More than half of Americans believe the United States is in a recession, according to surveys.
The White House seems to be anticipating an expected bad economic report and saying that is not the case.
The economy is in good health with a dynamic labor market and a low unemployment rate.
Pessimism about the economy is growing among many voters, with prices rising at their fastest pace in four decades. Several polls indicate that at least half of Americans believe the United States is in a recession, despite the economy creating jobs at a healthy pace and unemployment remaining stable.
But the Biden administration appears to be bracing for what should be a batch of dismal economic data capable of further fueling GOP attacks.
The first reading of second-quarter gross domestic product is due July 28, and estimates vary widely. Economists polled by Bloomberg forecast an annualized growth rate of 0.9% over the three-month period, up from the 1.6% decline in the first quarter, but still at a relatively slow pace. Still, the Federal Reserve Bank of Atlanta’s GDPNow model pegs second-quarter growth at -1.6%.
If Thursday’s report shows a further decline in output, the debate over the health of the economy will quickly escalate. The empirical definition of a downturn has long been consecutive quarters of negative GDP. The next data release could very well show it, but the White House is already explaining why defining a recession requires a lot more nuance.
For one, the National Bureau of Economic Research has much stricter criteria for deciding when a recession begins, members of the White House Council of Economic Advisers wrote in a blog post Thursday. The organization – which serves as the semi-official authority for deciding when business cycles begin and end – defines a recession as “a significant decline in economic activity that spreads throughout the economy and lasts more than a few months”. It also takes into account factors such as employment, consumer spending and industrial production.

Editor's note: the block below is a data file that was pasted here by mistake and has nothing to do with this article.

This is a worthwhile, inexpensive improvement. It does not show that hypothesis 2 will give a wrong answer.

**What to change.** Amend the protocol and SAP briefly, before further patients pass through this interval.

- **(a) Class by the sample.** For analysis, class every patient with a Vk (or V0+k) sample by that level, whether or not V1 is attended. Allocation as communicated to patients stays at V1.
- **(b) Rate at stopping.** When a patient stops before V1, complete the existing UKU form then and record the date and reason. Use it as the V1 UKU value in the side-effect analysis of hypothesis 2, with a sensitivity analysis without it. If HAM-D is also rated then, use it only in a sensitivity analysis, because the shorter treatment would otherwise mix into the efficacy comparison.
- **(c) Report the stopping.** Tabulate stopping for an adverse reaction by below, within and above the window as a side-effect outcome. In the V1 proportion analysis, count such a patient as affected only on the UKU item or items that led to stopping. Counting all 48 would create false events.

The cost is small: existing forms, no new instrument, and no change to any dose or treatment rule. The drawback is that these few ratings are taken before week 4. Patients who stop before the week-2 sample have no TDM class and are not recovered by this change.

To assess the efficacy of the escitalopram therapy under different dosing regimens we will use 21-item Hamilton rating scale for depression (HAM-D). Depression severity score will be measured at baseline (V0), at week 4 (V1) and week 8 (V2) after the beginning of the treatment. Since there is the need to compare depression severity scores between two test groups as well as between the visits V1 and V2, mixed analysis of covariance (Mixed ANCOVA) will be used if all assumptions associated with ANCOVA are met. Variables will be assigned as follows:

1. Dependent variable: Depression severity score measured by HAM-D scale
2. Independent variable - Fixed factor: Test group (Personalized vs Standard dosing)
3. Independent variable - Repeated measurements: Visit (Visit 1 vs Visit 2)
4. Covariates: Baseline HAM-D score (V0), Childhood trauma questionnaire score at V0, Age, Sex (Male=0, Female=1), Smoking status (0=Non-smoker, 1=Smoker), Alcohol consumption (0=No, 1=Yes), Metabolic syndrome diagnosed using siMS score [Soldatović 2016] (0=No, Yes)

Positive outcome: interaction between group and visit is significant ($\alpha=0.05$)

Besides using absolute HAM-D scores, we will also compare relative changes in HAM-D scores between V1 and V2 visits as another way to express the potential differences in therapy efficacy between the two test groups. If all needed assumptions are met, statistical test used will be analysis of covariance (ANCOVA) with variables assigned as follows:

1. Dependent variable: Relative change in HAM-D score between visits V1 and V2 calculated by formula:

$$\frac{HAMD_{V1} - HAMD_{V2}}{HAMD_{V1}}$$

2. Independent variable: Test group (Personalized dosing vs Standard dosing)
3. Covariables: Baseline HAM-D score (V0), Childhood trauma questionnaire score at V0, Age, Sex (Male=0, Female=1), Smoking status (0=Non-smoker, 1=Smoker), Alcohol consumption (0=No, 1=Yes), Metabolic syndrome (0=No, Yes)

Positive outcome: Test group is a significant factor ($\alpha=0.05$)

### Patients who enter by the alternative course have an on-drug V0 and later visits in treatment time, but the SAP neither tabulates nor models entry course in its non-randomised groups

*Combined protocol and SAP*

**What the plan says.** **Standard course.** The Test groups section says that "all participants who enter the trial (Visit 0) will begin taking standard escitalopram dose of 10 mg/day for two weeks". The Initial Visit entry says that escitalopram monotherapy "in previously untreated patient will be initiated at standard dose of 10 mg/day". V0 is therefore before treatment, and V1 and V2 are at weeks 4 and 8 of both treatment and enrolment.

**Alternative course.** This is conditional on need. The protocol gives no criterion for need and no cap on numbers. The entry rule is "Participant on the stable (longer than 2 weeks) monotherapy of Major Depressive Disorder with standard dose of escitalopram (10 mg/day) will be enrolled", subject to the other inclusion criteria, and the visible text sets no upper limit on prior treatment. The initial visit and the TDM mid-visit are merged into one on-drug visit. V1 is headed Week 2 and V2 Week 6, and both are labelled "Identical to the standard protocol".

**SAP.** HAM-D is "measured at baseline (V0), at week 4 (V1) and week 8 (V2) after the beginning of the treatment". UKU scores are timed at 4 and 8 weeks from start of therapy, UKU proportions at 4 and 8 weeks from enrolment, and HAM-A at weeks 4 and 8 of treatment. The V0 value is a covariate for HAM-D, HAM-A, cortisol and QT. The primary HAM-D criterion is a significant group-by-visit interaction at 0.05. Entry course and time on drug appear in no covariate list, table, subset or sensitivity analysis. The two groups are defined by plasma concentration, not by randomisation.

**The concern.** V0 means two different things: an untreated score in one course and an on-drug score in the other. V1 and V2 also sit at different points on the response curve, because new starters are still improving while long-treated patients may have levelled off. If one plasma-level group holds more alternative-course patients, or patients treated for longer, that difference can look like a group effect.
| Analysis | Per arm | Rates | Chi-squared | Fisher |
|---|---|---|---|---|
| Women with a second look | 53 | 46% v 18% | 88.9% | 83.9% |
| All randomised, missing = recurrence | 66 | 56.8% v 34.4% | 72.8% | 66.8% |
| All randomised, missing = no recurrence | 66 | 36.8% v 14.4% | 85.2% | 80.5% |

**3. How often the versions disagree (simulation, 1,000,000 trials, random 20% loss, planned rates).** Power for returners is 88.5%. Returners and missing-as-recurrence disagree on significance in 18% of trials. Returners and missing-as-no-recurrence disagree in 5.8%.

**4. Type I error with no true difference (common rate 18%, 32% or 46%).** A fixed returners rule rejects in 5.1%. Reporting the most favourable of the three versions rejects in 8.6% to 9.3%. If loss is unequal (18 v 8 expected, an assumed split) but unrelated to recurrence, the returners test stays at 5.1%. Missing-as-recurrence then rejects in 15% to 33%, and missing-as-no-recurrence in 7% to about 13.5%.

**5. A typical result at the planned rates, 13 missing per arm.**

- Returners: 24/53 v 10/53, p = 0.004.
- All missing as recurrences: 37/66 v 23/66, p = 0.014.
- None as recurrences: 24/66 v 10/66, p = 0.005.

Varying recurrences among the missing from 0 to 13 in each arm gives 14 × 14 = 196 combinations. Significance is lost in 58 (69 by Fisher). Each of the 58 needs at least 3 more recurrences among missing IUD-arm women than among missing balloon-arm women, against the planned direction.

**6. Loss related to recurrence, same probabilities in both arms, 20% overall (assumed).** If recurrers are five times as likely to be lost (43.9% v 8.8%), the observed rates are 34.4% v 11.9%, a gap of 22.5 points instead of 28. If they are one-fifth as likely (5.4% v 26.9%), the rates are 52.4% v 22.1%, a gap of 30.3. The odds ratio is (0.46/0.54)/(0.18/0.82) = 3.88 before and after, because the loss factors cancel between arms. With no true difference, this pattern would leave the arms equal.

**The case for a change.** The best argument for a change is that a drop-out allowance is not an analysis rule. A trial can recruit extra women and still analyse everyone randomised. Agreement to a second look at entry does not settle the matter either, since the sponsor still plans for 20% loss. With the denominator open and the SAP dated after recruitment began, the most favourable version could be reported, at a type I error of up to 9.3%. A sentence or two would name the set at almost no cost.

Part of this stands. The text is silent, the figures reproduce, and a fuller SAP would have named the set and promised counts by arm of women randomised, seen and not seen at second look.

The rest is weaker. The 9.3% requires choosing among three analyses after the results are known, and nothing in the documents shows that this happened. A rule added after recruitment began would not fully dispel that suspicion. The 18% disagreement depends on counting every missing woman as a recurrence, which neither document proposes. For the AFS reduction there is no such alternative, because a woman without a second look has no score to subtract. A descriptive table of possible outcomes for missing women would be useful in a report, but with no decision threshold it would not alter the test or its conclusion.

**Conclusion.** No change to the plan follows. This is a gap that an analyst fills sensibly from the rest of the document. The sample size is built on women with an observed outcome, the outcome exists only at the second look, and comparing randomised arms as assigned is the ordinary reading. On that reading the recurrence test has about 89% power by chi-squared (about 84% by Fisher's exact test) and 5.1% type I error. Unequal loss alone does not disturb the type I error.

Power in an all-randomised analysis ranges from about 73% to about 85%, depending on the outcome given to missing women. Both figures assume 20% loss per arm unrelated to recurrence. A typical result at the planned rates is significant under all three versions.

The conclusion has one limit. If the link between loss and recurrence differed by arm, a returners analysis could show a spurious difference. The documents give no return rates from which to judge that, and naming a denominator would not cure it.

This looser definition makes it less likely that the United States is actually in an economic crisis, the team said. The variables tracked by the NBER have shown “strong growth” since the start of the pandemic and have continued to improve during the first half of 2022. The unemployment rate remains at a historic low of 3.6%, and monthly job creation in the second quarter far exceeded the pre-pandemic trend.
Inflation, rising interest rates and falling demand all pose significant risks to the recovery, but even if the next GDP report shows another quarter of contraction, the economy is still in good shape overall. health, the economists said.
“The probabilities of a recession are never zero, but the trends in the data from the first half of this year used to determine a recession do not indicate a slowdown,” they said.
Even first-quarter GDP was not indicative of an economy in recession, the team added. Overall growth was dragged down by temporary trends that say little about the real strength of the economy. A decline in business inventories subtracted about 0.8 percentage point from growth, but the decline was only a reversal after businesses invested heavily in building inventory at the end of 2021.
The trade figures are putting even more pressure on GDP, but weak net exports reflect “our economic strength relative to that of our trading partners”, the economists said. Simply put, the United States was importing heavily to meet buyer demand, and other economies weren’t buying American goods because their recovery wasn’t as strong.
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